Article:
Years ago, when my sister gave birth to her first child there were complications. Her second child’s birth was more of the same. Luckily everyone was healthy and fine in the end, but it did give me confidence in my choice to forever remain childfree. Years later, these events caused me to roll my eyes in the, “Tell me something I don’t know,” kind of way as I read a National Geographic article titled “American women are still dying at alarming rates while giving birth.“
To be clear here, this wasn’t an eye roll from lack of concern. This was the frustration eye roll. Afterall, the United States is supposed to be the leader of some kind of free world with the lifestyle markers all the “other” countries want, and here we couldn’t keep mothers alive during the birth of their children. According to the article, published in Dec of 2018 (with data from 2015), an average of 700 women in the United States died due to causes related to being pregnant or giving birth each year. The article would go on to state that 60% of the deaths were preventable. AND in a statement that should not shock you at this point (but make you angry) Black women died at three times the rate of their white counterparts. That’s 47.2% for Black women to 18.1% for those who were white. Native American women were sitting in the middle of this unacceptable listing with 38.8% of maternal deaths. These deaths were also only counting those occurring during live births. I have no idea how many deaths occurred where both the mother and baby died.
Another fun fact? The United States was one of only two first world countries on the list of high maternal deaths. The other one? Serbia, which I bet you didn’t even know was a first world country.
I’ve thought about this article a lot since I first read it, having heard about various women in my life and in the large world (Serena Williams anyone?) discuss their complication filled pregnancies and childbirth experiences. With health and inequality both in the news (which they should be and yet I wish didn’t) I decided to see if there were new numbers. Afterall, the article I read was published in 2018, but the data was from 2015 at the latest. I wondered how things had changed in almost five years.
Since National Geographic received their data from the World Health Organization, I started there. The most recent report shows data for the period of time from 2000 to 2017. The United States had 720 maternal deaths in 2017. Serbia had 10. Thinking that was unbelievable, I looked up our neighbor to the North. Canada’s maternal deaths came in at 40 for the year of 2017. Knowing the populations of these countries are vastly different I went to The World Factbook from the CIA to try and find a country that was similar in population and financial status. This is impossible. The closest I could get was Japan, and they still only had 44 maternal births in 2017.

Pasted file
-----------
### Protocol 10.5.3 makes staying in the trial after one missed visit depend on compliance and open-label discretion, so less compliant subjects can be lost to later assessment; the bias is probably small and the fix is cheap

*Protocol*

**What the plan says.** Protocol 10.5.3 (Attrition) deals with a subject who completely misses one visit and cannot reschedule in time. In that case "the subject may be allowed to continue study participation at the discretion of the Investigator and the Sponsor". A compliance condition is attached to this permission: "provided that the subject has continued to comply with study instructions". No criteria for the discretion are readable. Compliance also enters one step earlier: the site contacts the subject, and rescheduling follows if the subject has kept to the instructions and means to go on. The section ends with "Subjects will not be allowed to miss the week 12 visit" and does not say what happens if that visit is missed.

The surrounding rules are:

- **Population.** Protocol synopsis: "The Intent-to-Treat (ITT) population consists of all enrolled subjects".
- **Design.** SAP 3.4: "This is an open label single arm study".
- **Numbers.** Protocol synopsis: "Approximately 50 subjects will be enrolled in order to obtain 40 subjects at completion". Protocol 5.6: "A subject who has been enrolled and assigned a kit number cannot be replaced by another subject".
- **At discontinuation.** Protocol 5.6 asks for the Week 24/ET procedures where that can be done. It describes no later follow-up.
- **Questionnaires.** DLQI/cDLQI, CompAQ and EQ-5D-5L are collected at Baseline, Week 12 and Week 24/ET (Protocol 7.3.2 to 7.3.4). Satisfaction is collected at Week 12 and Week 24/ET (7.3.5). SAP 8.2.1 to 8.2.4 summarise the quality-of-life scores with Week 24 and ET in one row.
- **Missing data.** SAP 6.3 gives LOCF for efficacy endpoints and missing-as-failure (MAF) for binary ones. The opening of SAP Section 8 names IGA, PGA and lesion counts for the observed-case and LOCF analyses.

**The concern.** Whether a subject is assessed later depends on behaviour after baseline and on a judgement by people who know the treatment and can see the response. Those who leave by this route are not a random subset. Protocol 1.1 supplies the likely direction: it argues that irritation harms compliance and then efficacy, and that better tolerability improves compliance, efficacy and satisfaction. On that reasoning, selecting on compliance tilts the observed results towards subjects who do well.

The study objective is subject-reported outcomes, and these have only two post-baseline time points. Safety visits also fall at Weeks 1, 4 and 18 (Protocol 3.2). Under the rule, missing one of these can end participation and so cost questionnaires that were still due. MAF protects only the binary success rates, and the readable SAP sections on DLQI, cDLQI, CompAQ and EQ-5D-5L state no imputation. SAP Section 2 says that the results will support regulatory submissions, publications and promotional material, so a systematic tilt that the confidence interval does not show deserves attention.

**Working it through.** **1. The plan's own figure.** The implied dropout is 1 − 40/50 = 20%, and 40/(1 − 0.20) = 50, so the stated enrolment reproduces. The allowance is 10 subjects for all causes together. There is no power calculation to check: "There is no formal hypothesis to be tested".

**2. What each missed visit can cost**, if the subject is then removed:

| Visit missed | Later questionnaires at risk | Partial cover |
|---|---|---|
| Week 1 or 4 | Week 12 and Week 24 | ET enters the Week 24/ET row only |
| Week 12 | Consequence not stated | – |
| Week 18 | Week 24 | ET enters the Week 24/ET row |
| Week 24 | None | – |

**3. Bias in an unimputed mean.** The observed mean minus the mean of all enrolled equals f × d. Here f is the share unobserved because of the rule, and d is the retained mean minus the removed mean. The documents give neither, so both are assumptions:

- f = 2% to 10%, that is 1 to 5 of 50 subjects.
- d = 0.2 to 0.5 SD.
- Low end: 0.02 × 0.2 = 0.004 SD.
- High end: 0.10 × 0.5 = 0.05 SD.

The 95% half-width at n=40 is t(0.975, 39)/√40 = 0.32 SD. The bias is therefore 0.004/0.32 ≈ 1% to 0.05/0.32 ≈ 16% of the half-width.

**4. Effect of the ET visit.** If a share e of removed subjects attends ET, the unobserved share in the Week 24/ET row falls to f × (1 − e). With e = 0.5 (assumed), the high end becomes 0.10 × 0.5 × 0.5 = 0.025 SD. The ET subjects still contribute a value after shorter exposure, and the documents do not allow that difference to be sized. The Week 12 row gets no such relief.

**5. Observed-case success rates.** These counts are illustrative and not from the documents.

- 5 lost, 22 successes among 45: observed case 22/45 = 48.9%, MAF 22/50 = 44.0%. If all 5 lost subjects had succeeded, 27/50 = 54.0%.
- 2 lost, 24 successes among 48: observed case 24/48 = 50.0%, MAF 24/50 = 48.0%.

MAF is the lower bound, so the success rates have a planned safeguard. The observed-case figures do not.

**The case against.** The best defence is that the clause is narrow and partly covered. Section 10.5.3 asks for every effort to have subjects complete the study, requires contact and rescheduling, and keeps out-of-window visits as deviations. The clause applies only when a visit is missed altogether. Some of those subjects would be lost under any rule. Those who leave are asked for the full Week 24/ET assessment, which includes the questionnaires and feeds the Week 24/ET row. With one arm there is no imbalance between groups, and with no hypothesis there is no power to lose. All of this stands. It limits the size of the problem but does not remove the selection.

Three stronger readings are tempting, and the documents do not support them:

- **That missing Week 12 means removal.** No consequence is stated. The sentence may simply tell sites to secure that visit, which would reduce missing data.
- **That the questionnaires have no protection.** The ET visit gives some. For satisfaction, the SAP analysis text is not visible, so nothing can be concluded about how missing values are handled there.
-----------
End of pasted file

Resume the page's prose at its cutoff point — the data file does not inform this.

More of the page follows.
After seeing the numbers from WHO I decided it would only be fair to look at the reporting from the United States itself. The most recent report from the Centers for Disease Control and Prevention (CDC) came out just this January. According to the press release: 658 women died in 2018 from pregnancy and childbirth. The percentages according to race where 37.1% for Black women, 14.7% for White women, and Native American women weren’t listed. While these numbers are slight improvements to the WHO data, the CDC also reported one unhappy increase. The maternal mortality rate for mothers went up from 2007 to 2018 from 12.7 to 17.4 maternal deaths per 100,000 live births. This is not a reassuring statistic to report.
In summary, maternal deaths – and especially those women of non-white decent – are too high for a country like the United States. The reasons for this are numerous, and will take another article to explain in the detail they deserve. (But you can be assured lack of prenatal care, health insurance and high paying jobs are just some of the factors.)
Until then, I have included the following places to learn more and take action.
The following three resources come from the Anti-Racism Daily newsletter which you can subscribe to here.
- Learn more about the Black Maternal Health Caucus with Rep. Lauren Underwood in this podcast with the American Hospital Association >
- Join me in signing this letter to support the reproductive justice movement.
- Contact your senator and urge them to support the Black Maternal Health Momnibus using the letter found here.
- Visit Every Mother Counts for educational and actionable resources.
In addition you can also:
- Listen to the women in your life when they talk about reproductive health issues. Support them in their choices, struggles and celebrations.
- Support Planned Parenthood which provides reproductive services as well as general health care, like cancer screening and COVID-19 information to both women and men.
- Share this article or the resources with others.
The article Being a mother isn’t easy in the United States, and it starts when the stick turns colors, was written by Elizabeth Schap and first appeared on Medium and just B more.
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